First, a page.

Ah and now to follow the mnemonic learned in my statistics class: "Cool Dudes Have To Pee Constantly." Which of course stands for the steps for making a statistical claim. Step 1. State the Claim. Step 2. Define your terms. Step 3. State your Hypothesis. Step 4. Conduct your statistical Test. Step 5. Interpret the Probabilities. Step 6. Make your Conclusion. "Cool Dudes Have To Pee Constantly." Thank you Mrs. Wilkinson...

Claim: Based on the information given, a Deity of some sort exists and answers prayers with a frequency greater than to be expected based on sheer chance alone.

Defining Terms: Information-The stuff I get telling me about the world around me i.e. my senses--all of them. We will assume for this experiment that at least for now I can trust my senses. They are usually consistant within the world they recieve information from, whatever that world might be. Deity--Whatever aspect of the observed universe is responsible for answering prayers. Prayer--A well stated formalized request from the universe for a specific action or event.

Hypotheses: Stated above in text

Statistical Test: We will be using one of my favorite statistical tests--The binomial distribution. A prayer is either answered, or not answered. We will defined answered as a success with probability p. Not answered will be defined as a failure with probability 1-p. If there is a God He/She/It should be answering your prayers regardless of which number of prayer it is. If there is no God then He/She/It won't be answering your prayers. In both cases the outcome of individual prayers are independant. We will assume this to be the case. It will also be assumed that each prayer is asked correctly as is appropriate for your religion. I could give you hours and hours of annecdotal evidence of why I think there is a God and what prayers of mine have been answered. However, a sample size of 1 is insufficient. So my measure of the veracity of a religion will be the number of practicioners. If someone is turning to God repeatedly and not getting an answer to their prayers it seems that they would very quickly turn away from that religion. If on the other hand their prayers are being answered then it seems that person would stay with said religion. Therefore let us use the number of people who believe in a religion as a measurable proxy for the number of prayers answered.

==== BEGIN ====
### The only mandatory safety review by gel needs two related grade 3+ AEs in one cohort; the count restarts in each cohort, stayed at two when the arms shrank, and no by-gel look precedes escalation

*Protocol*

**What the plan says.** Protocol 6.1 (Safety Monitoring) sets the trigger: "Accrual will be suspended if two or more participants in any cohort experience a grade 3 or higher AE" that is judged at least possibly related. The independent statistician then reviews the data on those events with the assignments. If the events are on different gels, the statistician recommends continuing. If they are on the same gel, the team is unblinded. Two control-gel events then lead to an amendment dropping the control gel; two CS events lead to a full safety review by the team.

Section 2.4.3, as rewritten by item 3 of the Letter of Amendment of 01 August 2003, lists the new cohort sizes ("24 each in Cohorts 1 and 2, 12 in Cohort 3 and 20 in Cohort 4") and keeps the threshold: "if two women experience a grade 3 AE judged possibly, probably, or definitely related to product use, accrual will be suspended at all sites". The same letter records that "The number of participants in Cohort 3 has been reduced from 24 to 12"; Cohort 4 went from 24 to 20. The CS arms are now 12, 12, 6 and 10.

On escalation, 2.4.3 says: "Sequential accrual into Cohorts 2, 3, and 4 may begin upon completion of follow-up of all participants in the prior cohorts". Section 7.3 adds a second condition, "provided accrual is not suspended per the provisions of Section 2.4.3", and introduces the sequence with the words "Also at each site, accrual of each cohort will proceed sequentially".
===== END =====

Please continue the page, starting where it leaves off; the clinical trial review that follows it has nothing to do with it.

Data: According to the World Almanac 2009, 5.4 billion people profess to be of one religion or another. Whereas, 930 million are atheist/agnostic/nonaffiliated. If prayers are answered purely by chance then the worst case/best case scenario would be a 50-50 probability. That is 50% likely that a prayer was answered and 50% that it wasn't. Using this model and the formulae that go with it, we would expect to have a mean of np or 50% of 6.33 billion=3.17 billion being either religious or not. We would also expect our distribution to have a standard deviation of +/-40k.

Test: Z=(mean-expected mean)/standard deviation = 56,000. Probability of happening 0%

Conclusion: Given a sample size of 6.33 billion and 85% of those sampled believe in some form of God or other, suggests there is something about the human condition that requires a belief in some form of God. It also seems to imply that a lot of people's prayers are being answered which means: Either there is a God answering prayers which is the safest bet, or we as a species are too afraid to believe there isn't one.

So what have we established...

Things that exist:
I exist. Math exists. Information exists. The information that is being transmitted to me is self consistent and seems to obey the laws of physics. Within this information layden system a God also seems to exist.

Things I am not certain of:
I am not certain what exactly "I" am. I do know that "I" has the ability to think though. I am not certain if the world is real or merely a set of information being relayed to me in what seems like real time--whatever that means. Though because of the inherent self consistencies there is a good probability that the world really does exist as we know it. Surprizingly, I am more certain that I exist than the claim "You" exist. For all I know "You" could just be one of the elements of my program designed to interact with me. Though it does seem like a lot of wasted computer space if all the people I will never meet nor interact with are merely computer programs and do not exist themselves. Besides if "I" exist, why shouldn't "You" exist. Surely "I" am not the only computer program out there. Within the information rich world in which I think I exist there is an axiom posed by Copernicus stating that, "nothing is unique." Therefore why should I think that I am the only existence. I think it is quite possible that "You" think too, therefore "You" too must be existing as well--that's at least what your Facebook page said.